In Libya, A Nigerian migrant sells for N145,000 in slave market

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Many immigrants trying to sneak in Europe are trapped in Libya's brutal human trafficking world

A Nigerian migrant is worth
N145,000 ($400) in one of Libya’s thriving slave markets that takes
advantage of Africans trying to flee to Europe. According
to an investigation by US television network, CNN, a lot of desperate
migrants from sub-Saharan Africa trying to get into Europe through the
Mediterranean are exploited by smugglers when they make a required stop
in the North Africa nation.

In a video obtained by CNN, three men were auctioned off to a buyer as “big strong boys for farm work” and were sold for $400 apiece.

The
men, one of them identified as a Nigerian, are victims of a growing
industry of slave markets operating in several locations in Libya.

How the modern slave trade works in Libya

Libya
has been a hotbed for illegal migrants for years now as it serves as
the transit hub to the Mediterranean which connects to Europe. Every
year, migrants embark on the perilous journey across the sea to escape
the economic and/or political uncertainties in their countries of
origin.

According to Missing Migrants, an
organization that tracks deaths along migratory routes, at least 2,985
people have died trying to cross the Mediterranean from North Africa or
the Middle East in 2017 alone.

However, this has not stopped people from trying to make the journey into Europe to seek greener pastures.

African migrants in a boat on the Mediterranean

African migrants in a boat on the Mediterranean

(Answers Africa)

A
government crackdown on trafficking has resulted in a drastic reduction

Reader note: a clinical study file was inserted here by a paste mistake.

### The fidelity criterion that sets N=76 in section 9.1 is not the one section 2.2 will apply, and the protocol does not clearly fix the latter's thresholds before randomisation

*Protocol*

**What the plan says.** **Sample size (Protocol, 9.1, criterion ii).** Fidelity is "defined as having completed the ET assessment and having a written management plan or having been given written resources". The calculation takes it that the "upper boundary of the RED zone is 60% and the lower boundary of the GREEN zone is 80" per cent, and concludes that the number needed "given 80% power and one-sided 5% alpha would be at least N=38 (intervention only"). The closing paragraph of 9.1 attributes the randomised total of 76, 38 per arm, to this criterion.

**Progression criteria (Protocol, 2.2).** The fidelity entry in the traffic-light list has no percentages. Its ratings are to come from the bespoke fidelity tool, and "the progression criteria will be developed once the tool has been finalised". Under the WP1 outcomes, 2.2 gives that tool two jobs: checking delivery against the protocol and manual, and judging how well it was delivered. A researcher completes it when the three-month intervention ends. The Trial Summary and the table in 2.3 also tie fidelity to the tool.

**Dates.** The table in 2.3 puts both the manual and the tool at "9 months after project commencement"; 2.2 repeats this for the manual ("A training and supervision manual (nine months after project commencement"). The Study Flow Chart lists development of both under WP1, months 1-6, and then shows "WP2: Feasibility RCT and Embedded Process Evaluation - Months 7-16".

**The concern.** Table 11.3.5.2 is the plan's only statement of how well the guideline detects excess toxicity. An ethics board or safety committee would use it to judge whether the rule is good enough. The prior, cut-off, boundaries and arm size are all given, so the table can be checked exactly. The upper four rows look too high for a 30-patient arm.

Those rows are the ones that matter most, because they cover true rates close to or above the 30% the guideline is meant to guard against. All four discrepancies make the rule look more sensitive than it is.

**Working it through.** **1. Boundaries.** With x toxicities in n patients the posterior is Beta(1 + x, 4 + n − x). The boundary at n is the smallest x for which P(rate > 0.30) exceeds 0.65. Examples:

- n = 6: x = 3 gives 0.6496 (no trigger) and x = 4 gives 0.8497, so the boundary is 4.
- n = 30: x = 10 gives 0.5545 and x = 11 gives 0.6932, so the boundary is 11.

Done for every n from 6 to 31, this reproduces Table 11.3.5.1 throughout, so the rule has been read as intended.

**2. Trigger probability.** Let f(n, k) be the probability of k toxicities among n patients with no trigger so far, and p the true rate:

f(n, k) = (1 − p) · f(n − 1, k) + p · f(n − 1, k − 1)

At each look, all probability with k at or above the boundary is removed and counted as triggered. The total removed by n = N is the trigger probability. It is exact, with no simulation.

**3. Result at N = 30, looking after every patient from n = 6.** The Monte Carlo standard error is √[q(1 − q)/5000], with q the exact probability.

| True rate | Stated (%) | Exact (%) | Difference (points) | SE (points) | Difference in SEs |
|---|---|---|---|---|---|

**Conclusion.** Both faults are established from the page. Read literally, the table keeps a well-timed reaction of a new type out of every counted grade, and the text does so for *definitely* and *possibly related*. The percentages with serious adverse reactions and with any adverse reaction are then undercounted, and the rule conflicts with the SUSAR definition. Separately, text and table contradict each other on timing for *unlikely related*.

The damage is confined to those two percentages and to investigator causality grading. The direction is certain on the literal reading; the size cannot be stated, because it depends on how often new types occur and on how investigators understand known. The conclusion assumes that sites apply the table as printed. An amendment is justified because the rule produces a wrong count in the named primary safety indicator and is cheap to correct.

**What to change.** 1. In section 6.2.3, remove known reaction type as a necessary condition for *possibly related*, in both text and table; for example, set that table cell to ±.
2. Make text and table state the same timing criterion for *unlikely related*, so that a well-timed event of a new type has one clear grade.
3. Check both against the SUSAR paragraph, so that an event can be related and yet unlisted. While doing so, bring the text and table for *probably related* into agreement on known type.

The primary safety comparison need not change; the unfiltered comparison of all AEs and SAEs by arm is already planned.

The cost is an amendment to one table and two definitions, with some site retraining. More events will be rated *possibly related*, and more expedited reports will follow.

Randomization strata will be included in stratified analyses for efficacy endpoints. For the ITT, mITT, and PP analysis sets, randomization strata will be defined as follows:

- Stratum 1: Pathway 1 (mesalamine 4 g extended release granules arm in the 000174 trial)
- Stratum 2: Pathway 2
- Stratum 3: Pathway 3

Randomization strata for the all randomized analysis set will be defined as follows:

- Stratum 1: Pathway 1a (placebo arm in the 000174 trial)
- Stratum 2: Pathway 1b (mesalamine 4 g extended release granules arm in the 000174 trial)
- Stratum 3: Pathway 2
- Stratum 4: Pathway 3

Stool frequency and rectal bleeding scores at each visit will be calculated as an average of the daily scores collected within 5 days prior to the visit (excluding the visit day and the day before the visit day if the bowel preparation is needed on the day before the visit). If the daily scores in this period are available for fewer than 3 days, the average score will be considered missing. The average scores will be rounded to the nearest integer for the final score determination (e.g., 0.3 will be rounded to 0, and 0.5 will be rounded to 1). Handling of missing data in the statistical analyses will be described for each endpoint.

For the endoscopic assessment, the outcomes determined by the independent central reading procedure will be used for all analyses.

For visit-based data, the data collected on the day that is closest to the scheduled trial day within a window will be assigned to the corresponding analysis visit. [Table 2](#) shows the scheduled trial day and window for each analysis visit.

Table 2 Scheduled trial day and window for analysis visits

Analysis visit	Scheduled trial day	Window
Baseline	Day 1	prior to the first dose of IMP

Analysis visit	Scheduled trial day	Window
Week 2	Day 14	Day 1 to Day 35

in boat journeys which means many are trapped in Libya for a long time
waiting for their turn to travel. The migrants are mostly held in
connecting houses or detention centres that the smugglers control.

This
creates a situation where smugglers are able to exploit the migrants,
especially as soon as they run out of money to pay which means they’re
viewed as properties.

Since most
smuggling rings are run by local organised gangs, militias and corrupt
security officials in Libya, many victims are trapped in unfamiliar
surroundings with captors who are not shy to resort to violent means.

Smugglers
are known to blackmail migrants into doing free labour or outrightly
selling them to other militias involved in human trafficking. Other
times, they hold migrants for ransom and call their families to pay
while issuing threats to kill them.

Female migrants are in more danger of being used as sex slaves especially if they don’t have anything to pay their captors.

Migrants treated like animals in Libya

21-year-old Victory, a Nigerian migrant from Edo State,
told CNN about how he was repeatedly sold by his smugglers to engage in
forced labour for his buyers who brutalised him alongside many others.

Victory is a victim of trafficking in Libya

Victory is a victim of trafficking in Libya

(CNN)

According to him, he was also held for ransom, while his mother in Nigeria “went to a couple villages, borrowing money” to save his life.

Before
he ended up in a migrant detention centre, Victory revealed that he had
spent more than N1 million trying to cross the sea into Europe.

He told CNN, “I
was sold on my way coming here. As I was sold they demanded a ransom.
The pusher man that pushed me from Nigeria, I gave him money but he did
not pay. So they said since he did not pay that money, they now sold me.

“From
a week, they’ll start beating you so that your money will come quickly
so I was there for eight months before I could pay my money and I went
out.

“If you look at most of the
people here, if you check their bodies, you’ll see the marks. They’re
beaten with electric cables. Even your butthole they shoot up a sharp